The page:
From Ellen in Gdynia, Poland: “Is that all?”
Startled and relieved, most of the 22 students I interviewed to evaluate their spoken English ended our brief conversation in this way. Bright, engaging kids in their 20s and early 30s, they’d already taken a battery of written tests which left most of them feeling intimidated.
Each initially eyed me warily. At the request of the school, I’d made a list of questions to ask the students to initiate conversation, ranging from “What is your greatest achievement to date?” to “Which living person do you most admire?” but I quickly dumped them. No need: “Tell me about yourself” worked just fine.
They relaxed and chatted easily for the 10 minutes or so we had. In several cases, I was sorry to have to cut the conversation short. Such interesting people, all of them. One young woman was just back from a long stay in China. Another, a kid about 23, totally broke me up with a story about an April Fool’s Day prank which cost him a junk job in London.
So now, duly evaluated and split into several groups, Eric, a young Californian, and I are teaching these bank employees. The first week has gone well, I’d say, except the two of us faced a small moral dilemma.
What do you do when your employers hire a notorious lunatic?
Closing the little conference room after class Wednesday, I walked toward reception, and there he was, standing out like a juggler at a funeral: kinky ponytail, striped knee trousers, violently colored T-shirt.
“Ellen!” Joel bellowed, grabbing me in a bear hug.
Oy. I wasn’t planning to ignore him; I mean, how could I. But this was a pretty over the top greeting for a mere acquaintance.
“What are you doing here?” I asked with dread.
“Same as you, going to teach,” he said, punctuating the statement with a madman laugh.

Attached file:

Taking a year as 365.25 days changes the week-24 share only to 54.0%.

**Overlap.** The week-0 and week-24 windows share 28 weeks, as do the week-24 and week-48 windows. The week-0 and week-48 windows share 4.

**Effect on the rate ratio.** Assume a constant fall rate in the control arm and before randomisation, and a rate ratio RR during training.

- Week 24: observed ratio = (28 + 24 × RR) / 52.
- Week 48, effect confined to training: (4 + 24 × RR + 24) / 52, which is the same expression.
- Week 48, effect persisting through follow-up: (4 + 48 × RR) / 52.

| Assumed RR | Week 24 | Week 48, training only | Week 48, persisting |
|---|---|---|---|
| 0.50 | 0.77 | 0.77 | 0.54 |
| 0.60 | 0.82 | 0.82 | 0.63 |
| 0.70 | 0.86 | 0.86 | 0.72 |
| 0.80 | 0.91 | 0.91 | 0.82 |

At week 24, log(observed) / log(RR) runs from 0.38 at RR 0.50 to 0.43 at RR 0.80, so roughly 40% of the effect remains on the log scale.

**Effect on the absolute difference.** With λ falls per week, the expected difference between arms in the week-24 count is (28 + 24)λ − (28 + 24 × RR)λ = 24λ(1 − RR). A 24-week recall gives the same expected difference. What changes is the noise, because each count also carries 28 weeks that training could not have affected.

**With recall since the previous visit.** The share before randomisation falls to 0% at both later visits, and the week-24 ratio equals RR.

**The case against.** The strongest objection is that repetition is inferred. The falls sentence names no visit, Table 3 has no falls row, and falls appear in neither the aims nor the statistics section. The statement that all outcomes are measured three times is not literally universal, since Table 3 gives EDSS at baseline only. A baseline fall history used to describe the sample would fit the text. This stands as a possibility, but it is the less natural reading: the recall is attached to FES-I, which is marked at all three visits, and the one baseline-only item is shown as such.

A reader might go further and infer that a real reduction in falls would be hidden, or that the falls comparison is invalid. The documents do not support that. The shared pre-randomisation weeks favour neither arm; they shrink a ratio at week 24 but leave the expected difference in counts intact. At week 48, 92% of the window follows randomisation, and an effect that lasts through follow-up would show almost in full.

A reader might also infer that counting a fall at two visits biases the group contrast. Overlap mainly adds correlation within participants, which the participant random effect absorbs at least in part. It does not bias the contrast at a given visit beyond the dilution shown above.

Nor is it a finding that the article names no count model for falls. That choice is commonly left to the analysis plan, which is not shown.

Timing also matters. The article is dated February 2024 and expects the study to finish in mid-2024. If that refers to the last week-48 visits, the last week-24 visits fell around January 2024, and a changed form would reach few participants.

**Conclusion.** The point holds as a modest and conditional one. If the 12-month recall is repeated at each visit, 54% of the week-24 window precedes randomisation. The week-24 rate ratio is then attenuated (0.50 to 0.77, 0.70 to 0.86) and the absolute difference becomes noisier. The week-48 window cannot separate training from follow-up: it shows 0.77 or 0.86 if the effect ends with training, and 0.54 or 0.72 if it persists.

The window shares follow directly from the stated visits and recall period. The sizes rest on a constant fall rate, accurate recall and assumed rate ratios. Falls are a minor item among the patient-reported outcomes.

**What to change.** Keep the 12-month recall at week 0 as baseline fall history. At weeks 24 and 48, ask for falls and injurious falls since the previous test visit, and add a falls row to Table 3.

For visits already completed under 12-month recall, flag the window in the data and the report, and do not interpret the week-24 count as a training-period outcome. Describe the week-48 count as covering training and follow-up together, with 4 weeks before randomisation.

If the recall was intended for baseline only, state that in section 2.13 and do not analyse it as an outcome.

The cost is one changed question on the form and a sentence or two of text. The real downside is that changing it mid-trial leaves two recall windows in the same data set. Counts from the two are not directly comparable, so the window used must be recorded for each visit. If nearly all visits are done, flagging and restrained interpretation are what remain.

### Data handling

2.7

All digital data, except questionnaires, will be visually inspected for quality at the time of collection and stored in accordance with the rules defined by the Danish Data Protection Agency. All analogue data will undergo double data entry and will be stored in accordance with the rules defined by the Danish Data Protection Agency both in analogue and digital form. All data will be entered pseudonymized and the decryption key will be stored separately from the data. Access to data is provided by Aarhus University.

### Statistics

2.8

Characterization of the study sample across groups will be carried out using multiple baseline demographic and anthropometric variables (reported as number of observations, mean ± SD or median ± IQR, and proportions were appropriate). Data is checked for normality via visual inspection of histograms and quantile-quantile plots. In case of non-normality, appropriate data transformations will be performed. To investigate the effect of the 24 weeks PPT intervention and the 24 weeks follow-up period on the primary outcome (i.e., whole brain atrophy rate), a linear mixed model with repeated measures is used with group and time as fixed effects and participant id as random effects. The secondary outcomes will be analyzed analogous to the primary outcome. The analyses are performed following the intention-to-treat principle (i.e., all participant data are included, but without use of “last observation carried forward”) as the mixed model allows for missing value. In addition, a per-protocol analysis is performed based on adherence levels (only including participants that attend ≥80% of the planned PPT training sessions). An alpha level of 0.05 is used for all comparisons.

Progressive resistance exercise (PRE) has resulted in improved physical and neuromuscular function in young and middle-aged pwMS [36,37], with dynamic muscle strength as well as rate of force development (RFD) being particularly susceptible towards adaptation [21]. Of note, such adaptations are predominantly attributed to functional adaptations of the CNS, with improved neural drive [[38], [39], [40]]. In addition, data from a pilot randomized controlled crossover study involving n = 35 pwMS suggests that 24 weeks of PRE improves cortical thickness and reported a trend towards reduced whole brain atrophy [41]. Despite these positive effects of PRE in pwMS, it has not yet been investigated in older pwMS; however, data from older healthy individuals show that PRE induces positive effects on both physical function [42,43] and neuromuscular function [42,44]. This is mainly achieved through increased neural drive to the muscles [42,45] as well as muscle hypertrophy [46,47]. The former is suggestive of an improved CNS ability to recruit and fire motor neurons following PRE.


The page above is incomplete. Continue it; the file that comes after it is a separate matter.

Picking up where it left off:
That laugh. Those feverish eyes. And the stories I’ve heard! For example, his dismissal from a private school. Joel was telling his students increasingly wacky stories. The end came the day he confided to them that he left North America because the CIA planted a microchip in his brain.
On the way back to Gdynia, Eric and I discussed him. He, too, had heard all about Joel and had trepidation about his joining us.
“You think we should tell Agnieszka?”
Agnieszka and Rafael, who run this branch of the school, are two of the loveliest people I’ve ever met. They treat their teachers as thoughtfully and kindly as their clients. Agnieszka was actually unhappy with me for getting off my butt and making my own photocopies the other day. Neither Eric nor I liked the idea of their hiring of Joel blowing up in their faces.
Still – what do you do? There is the chance that Joel desperately needs the income. He could have turned down the volume of lunacy and might be able to function for awhile.
Doubtful, though. Some two hours after Eric and I arrived at the school and busied ourselves with preparatory work, Joel joined us. He lounged at the table, rifling through the material, grumbling and complaining. And announcing plans to go to Canada for the summer, because there is “no work in Poland”.
“We’re contracted here through the end of 2008,” I reminded him, surprised.
“Oh, this,” he snorted, “not nearly enough to keep me!”
Maybe a case of quitting before he begins?
(Copyright 2008 by Ellen Dlott)